The Pitch has partnered with a local political advocacy organization called hard light. Their goal is to engage and empower individuals from under-represented populations to build community power. And impact decision-makers. Every week of the year that Kansas State House is in session, they publish a small video recap what the legislator does.
Knowing the details of what’s going on with your representatives is the only way to stay involved in how local government affects your life. You can donate to support Loud Light’s work by clicking here.
Here is the video transcript from this week:
Hey! I’m Davis Hammet with Loud Light. Here’s what happened in Week 8 of the Kansas Legislative Session.
Energy relief (SB88)
Small towns in Kansas face potential bankruptcy to deal with astronomical natural gas bills incurred during the February cold snap. A bill to create $ 100 million in low-interest energy loans to cities has passed with remarkable speed and bipartisanship, moving from a committee hearing Wednesday morning to enactment by the governor in the night. The bill gave newly appointed state treasurer Lynn Rogers (D) 2 weeks to implement the program, but the former farm banker implemented the relief program within 24 hours. The loans will allow cities to spread the cost of utility surges over several years.
Kansas Republican officials have condemned the US bailout which includes direct relief checks of $ 1,400 for most Kansans and about $ 1.6 billion in state funding. As Senator Moran (R), Senator Marshall (R) and all Republicans in Congress voted against, the Republican supermajority at Kansas Statehouse is counting on passing emergency aid in the hope that it will cover the cost of many of their proposals, including a half-billion-dollar tax cut that has already been passed by the Senate.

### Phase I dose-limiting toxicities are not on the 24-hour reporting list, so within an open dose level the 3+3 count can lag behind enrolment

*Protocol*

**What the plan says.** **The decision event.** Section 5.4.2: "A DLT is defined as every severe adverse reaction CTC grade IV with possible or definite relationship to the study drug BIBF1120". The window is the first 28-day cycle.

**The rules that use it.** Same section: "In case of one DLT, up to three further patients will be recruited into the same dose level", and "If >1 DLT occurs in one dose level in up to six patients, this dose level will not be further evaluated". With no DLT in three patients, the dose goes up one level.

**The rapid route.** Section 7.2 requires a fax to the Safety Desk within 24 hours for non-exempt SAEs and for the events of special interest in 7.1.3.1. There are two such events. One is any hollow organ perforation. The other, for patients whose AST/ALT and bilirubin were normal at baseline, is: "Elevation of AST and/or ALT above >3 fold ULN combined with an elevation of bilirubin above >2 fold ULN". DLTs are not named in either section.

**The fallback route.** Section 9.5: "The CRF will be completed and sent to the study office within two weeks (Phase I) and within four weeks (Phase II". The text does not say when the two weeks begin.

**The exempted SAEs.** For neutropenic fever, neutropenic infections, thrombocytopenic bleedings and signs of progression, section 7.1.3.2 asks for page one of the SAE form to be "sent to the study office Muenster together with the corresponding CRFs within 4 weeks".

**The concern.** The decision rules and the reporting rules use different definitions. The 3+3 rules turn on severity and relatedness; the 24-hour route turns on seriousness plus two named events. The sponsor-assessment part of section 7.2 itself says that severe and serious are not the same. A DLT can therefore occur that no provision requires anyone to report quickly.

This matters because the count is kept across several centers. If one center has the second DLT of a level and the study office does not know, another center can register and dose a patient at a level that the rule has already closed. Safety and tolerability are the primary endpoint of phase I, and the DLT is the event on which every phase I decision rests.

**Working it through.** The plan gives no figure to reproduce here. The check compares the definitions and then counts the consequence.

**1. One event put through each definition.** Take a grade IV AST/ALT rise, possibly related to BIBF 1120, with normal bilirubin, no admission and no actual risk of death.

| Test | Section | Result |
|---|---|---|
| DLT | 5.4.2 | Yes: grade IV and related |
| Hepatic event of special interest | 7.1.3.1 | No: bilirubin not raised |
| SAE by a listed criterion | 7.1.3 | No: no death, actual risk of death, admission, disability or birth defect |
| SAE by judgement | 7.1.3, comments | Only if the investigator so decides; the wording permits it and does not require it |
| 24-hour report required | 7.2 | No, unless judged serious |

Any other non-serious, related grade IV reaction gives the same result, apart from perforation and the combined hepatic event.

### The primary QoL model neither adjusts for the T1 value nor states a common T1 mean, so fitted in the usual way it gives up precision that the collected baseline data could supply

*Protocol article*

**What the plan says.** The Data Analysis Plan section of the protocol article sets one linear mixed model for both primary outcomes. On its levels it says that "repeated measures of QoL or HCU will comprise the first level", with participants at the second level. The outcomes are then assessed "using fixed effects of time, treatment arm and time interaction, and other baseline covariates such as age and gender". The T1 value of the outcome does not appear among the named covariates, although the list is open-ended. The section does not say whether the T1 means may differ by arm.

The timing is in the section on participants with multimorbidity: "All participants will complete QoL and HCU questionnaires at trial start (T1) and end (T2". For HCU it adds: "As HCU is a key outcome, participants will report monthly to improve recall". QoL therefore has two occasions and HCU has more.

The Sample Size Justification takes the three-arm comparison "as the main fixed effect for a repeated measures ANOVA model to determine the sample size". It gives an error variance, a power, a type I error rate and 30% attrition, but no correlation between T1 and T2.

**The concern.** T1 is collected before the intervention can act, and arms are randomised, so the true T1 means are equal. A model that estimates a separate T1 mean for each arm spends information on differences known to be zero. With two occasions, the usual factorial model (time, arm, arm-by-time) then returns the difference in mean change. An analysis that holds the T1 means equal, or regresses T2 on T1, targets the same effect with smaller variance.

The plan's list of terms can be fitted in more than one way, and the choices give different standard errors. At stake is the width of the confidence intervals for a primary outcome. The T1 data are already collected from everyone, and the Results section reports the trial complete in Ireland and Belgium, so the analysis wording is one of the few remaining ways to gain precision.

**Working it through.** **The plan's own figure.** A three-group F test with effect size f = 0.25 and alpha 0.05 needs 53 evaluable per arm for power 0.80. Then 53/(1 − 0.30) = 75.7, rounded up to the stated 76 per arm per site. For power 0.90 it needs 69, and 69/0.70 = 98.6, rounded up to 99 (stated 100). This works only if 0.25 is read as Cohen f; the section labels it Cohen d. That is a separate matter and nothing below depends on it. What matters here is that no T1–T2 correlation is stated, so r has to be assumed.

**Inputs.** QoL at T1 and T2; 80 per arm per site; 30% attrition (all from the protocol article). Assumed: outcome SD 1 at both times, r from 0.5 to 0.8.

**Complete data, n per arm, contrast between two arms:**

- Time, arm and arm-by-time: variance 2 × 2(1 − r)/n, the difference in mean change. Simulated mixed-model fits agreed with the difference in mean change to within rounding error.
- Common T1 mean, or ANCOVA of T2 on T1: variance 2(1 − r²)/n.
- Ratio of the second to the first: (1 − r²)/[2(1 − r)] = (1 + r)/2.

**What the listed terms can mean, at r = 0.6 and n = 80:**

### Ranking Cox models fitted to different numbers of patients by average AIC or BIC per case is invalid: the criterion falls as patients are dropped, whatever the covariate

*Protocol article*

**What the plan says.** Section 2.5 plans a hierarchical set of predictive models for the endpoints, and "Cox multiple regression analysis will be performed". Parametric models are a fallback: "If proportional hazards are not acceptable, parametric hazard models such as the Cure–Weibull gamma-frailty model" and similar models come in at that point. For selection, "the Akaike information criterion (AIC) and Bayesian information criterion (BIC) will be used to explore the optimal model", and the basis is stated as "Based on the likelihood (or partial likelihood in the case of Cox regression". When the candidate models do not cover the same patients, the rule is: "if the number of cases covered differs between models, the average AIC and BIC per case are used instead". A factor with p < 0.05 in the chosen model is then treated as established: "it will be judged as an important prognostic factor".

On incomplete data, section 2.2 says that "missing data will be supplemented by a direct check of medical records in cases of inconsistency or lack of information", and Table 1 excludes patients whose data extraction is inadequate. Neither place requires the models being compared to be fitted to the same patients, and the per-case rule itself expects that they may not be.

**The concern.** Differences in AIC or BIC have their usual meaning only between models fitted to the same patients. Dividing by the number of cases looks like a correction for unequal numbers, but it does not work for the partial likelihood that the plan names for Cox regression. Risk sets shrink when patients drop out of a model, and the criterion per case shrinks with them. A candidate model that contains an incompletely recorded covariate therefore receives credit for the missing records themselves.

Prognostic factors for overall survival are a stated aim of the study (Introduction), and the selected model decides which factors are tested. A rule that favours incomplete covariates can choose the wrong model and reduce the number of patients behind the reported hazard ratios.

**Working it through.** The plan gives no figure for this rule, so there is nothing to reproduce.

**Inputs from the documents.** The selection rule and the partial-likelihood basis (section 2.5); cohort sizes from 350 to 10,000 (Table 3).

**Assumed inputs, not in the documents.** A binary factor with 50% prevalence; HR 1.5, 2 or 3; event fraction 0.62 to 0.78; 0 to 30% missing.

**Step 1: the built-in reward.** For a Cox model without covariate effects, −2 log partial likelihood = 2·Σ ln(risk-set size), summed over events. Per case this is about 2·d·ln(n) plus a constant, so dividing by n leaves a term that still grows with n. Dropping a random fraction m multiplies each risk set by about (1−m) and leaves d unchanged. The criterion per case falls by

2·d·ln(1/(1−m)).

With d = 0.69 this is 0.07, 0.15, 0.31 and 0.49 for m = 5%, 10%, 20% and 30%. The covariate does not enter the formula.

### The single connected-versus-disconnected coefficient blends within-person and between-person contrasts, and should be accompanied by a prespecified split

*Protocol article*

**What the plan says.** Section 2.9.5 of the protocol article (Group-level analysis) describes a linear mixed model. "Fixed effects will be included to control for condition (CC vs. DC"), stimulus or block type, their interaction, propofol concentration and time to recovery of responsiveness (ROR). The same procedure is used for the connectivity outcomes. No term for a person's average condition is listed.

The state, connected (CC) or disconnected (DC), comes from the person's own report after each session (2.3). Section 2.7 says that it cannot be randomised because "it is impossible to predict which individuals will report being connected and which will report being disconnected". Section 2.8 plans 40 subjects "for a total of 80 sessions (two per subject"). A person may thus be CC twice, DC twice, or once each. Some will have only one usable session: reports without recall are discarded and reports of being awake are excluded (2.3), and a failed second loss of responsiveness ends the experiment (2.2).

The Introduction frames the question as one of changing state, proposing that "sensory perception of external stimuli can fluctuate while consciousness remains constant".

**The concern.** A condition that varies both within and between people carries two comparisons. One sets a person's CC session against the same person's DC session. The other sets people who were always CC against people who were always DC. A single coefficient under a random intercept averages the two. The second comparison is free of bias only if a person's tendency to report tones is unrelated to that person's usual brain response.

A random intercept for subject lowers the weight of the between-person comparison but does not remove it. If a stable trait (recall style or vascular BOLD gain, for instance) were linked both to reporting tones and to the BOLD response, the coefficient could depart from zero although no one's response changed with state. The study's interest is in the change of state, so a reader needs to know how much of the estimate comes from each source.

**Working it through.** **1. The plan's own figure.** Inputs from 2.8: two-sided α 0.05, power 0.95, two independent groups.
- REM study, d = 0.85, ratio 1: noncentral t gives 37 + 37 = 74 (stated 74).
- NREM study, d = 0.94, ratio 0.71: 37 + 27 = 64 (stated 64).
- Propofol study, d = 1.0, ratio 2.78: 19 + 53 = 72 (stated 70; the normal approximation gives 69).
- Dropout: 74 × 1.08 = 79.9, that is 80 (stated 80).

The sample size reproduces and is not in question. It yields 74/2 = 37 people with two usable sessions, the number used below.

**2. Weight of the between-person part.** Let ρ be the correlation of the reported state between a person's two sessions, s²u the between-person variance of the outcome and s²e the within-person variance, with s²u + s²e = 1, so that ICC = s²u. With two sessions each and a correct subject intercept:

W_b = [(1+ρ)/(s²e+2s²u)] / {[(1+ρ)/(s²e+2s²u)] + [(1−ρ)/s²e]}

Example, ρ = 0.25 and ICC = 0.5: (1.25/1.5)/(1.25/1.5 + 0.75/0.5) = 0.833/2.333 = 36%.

Criminalization of protest (SB172)
In response to protests by water protectors on the Standing Rock Indian Reservation, the oil industry lobbied for bills to criminalize environmental and human rights protests across the country. On Monday, the Senate passed such a bill introduced by US fuel and petrochemical manufacturers. This would make basic acts of vandalism like graffiti a serious crime if committed on property owned by petroleum or chemical manufacturers. In addition, it could treat organizations such as churches and indigenous nonprofits involved in environmental protests as organized criminal enterprises.
Emergency management (HB2416)
The House passed its own version of a bill aimed at restricting the ability of the governor and local government to respond to emergencies. The bill includes a process by which a small group of legislative leaders can block executive orders and even change them.
Concealed transport (HB2058)
A bill passed by the House would lower the age for carrying concealed firearms from 21 to 18. An amendment allowing college campuses to determine their own firearms policies was defeated, meaning the bill law would allow virtually all students at Kansas public colleges and universities to carry hidden weapons.
Governor Kelly (D) announced that the Department of Labor is training 500 new call representatives to double their unemployed customer service staff and has deployed extended hours of service. Meanwhile, House Republicans passed a major unemployment bill that would immediately reduce the length of time Kansas workers are eligible for unemployment. The Ministry of Labor is already upgrading its 40-year-old unemployment system, but the bill adds a variety of detailed requirements for the new system and establishes a 13-member committee to oversee the modernization project. . In addition, he is calling for $ 450 million to be transferred to the unemployment fund from the state aid portion of the US federal bailout that has yet to be adopted.
We are officially halfway through the legislative session and the legislature is taking recess on Monday and Tuesday next. Thank you for loving, sharing and donating. Stay tuned, stay engaged, and until next time, thank you very much Kansas!